Analyse verschiedener Trainingsprogramme am Da-Vinci-Skills-Simulator

Die moderne Medizin unterliegt einem ständigen Wandel. Um mit diesem mithalten zu können, ist es absolut notwendig, die Lehrpläne und -methoden der verschiedenen Fachdisziplinen ständig anzupassen und zu verändern. Roboterassistierte Chirurgie wurde erst vor kurzer Zeit als eine vollwertige Operat...

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Bibliographic Details
Main Author: Baumhaus, Marie Gesine
Contributors: Güldner, Christian (Prof. Dr.) (Thesis advisor)
Format: Doctoral Thesis
Published: Philipps-Universität Marburg 2019
Online Access:PDF Full Text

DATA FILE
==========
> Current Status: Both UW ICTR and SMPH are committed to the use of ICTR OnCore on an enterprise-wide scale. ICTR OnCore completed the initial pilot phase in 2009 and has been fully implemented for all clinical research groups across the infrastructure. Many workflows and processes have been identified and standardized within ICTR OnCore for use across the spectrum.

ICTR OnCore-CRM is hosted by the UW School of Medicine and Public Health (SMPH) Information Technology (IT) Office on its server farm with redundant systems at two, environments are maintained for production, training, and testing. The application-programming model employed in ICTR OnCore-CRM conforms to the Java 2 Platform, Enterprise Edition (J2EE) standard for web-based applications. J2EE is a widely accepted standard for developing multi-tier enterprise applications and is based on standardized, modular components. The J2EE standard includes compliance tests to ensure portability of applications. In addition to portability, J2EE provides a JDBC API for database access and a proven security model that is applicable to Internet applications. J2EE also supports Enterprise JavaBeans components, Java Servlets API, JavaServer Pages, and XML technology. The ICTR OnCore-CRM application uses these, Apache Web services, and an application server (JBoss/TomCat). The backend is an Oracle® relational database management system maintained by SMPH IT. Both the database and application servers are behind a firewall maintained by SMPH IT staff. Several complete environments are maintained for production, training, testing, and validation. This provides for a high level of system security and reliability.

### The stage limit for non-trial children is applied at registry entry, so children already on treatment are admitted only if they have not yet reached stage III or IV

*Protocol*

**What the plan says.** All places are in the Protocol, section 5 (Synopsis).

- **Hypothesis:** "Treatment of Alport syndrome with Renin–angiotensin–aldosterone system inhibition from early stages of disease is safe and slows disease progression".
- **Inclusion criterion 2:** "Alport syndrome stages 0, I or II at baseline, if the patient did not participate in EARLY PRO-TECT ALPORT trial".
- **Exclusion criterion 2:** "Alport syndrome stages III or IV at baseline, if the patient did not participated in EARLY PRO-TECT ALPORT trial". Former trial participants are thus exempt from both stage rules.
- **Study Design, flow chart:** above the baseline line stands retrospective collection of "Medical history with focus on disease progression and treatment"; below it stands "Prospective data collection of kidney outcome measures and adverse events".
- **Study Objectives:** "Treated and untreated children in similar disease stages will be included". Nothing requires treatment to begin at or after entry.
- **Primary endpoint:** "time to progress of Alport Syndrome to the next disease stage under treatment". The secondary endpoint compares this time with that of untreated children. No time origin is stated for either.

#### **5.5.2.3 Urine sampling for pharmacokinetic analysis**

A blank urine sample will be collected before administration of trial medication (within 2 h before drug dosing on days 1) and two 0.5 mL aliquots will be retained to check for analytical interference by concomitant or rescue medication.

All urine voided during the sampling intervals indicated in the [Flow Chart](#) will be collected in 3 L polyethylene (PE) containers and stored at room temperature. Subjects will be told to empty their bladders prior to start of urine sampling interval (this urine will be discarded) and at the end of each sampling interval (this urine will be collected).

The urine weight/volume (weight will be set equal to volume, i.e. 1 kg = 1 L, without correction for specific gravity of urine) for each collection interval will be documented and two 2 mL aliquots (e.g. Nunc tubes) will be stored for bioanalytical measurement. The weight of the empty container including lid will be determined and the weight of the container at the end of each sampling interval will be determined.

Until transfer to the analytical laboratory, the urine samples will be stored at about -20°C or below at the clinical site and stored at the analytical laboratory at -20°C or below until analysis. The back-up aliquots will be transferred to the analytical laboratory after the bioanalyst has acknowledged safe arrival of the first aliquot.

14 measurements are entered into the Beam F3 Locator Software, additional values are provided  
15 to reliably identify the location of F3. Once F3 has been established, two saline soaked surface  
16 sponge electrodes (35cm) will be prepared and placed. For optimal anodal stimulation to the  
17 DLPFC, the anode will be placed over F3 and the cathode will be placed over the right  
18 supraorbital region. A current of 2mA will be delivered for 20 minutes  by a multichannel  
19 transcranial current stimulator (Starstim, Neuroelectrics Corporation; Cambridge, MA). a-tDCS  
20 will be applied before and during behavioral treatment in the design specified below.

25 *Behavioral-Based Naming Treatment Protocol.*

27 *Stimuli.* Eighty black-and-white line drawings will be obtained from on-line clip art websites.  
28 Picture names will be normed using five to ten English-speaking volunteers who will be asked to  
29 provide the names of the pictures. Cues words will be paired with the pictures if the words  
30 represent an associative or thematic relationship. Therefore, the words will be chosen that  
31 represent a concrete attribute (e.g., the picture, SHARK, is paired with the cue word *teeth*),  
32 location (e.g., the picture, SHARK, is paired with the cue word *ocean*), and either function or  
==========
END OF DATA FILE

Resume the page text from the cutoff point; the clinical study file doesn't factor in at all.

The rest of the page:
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Modern Medicine is in a constant process of change. In order to keep up with these changes it is necessary to update the teaching curricula and methods within all medical disciplines. Robotic assisted surgery has recently been added as a validated operating method to many surgical disciplines. The increasing number of surgeries conducted with robotic assistance presents surgeons and hospitals with the question on how to properly prepare for these kinds of operations, as they require different skills than surgeries without ro-botic assistance. This study aims to analyse three different training curricula for their outcome, in order to contribute to the establishment of a universal training curriculum. For training pur-poses the company Intuitive Surgical, which manufactures one of the commonly used robotic machines, the da Vinci Surgical System, has, in cooperation with Mimic Tech-nologies, produced the da Vinci Skills Simulator (DVSS). This simulator is combined with the console of the actual machine used for operating with this system but uses animated pictures. The simulator includes a variety of different exercises with different focuses. While working on each exercise the simulator collects data from the participant for different metrics. These metrics are presented to each participant after finishing each exercise. From these metrics an overall score is calculated. For this study the results of each parameter and the overall score are recorded. The parameters recorded are „Time To Complete Exercise“, „Economy Of Motion“, „Instrument Collisions“, „Excessive Instrument Force“, „Instruments Out Of View“, „Master Workspace Range“, „Drops“ as well for certain exercise only conducted by the first group „Needle Targeting“ and „Missed Targets“. For the final task called „Energy Dissection 2“ the simulator also collects data for „Misapplied Energy Time“ „Blood Loss Volume“ and „Broken Ves-sels“. For this study 60 people are recruited and divided into three groups with 20 people each. Each group completed has a different training program each includes three exer-cises with different levels of difficulty. Each training session involves performing each exercise three times. The second training session is terminated about one week after the first training session. At the end of the second training session each participant performs two final tasks. These tasks are the same for all participants and are only performed once. The results for all parameters and the overall result are documented and compared between the groups in order to discover a difference in outcome between the groups and their respective training-curricula. For all groups a significant skill gain within all parameters is recorded. Regarding the final exercises there is no significant difference between the groups to be recorded, which leaves the conclusion that, as training with the simulator may be an effective tool to gain skills within the field of robotic surgery the selection of exercises does not seem to be that relevant for better results.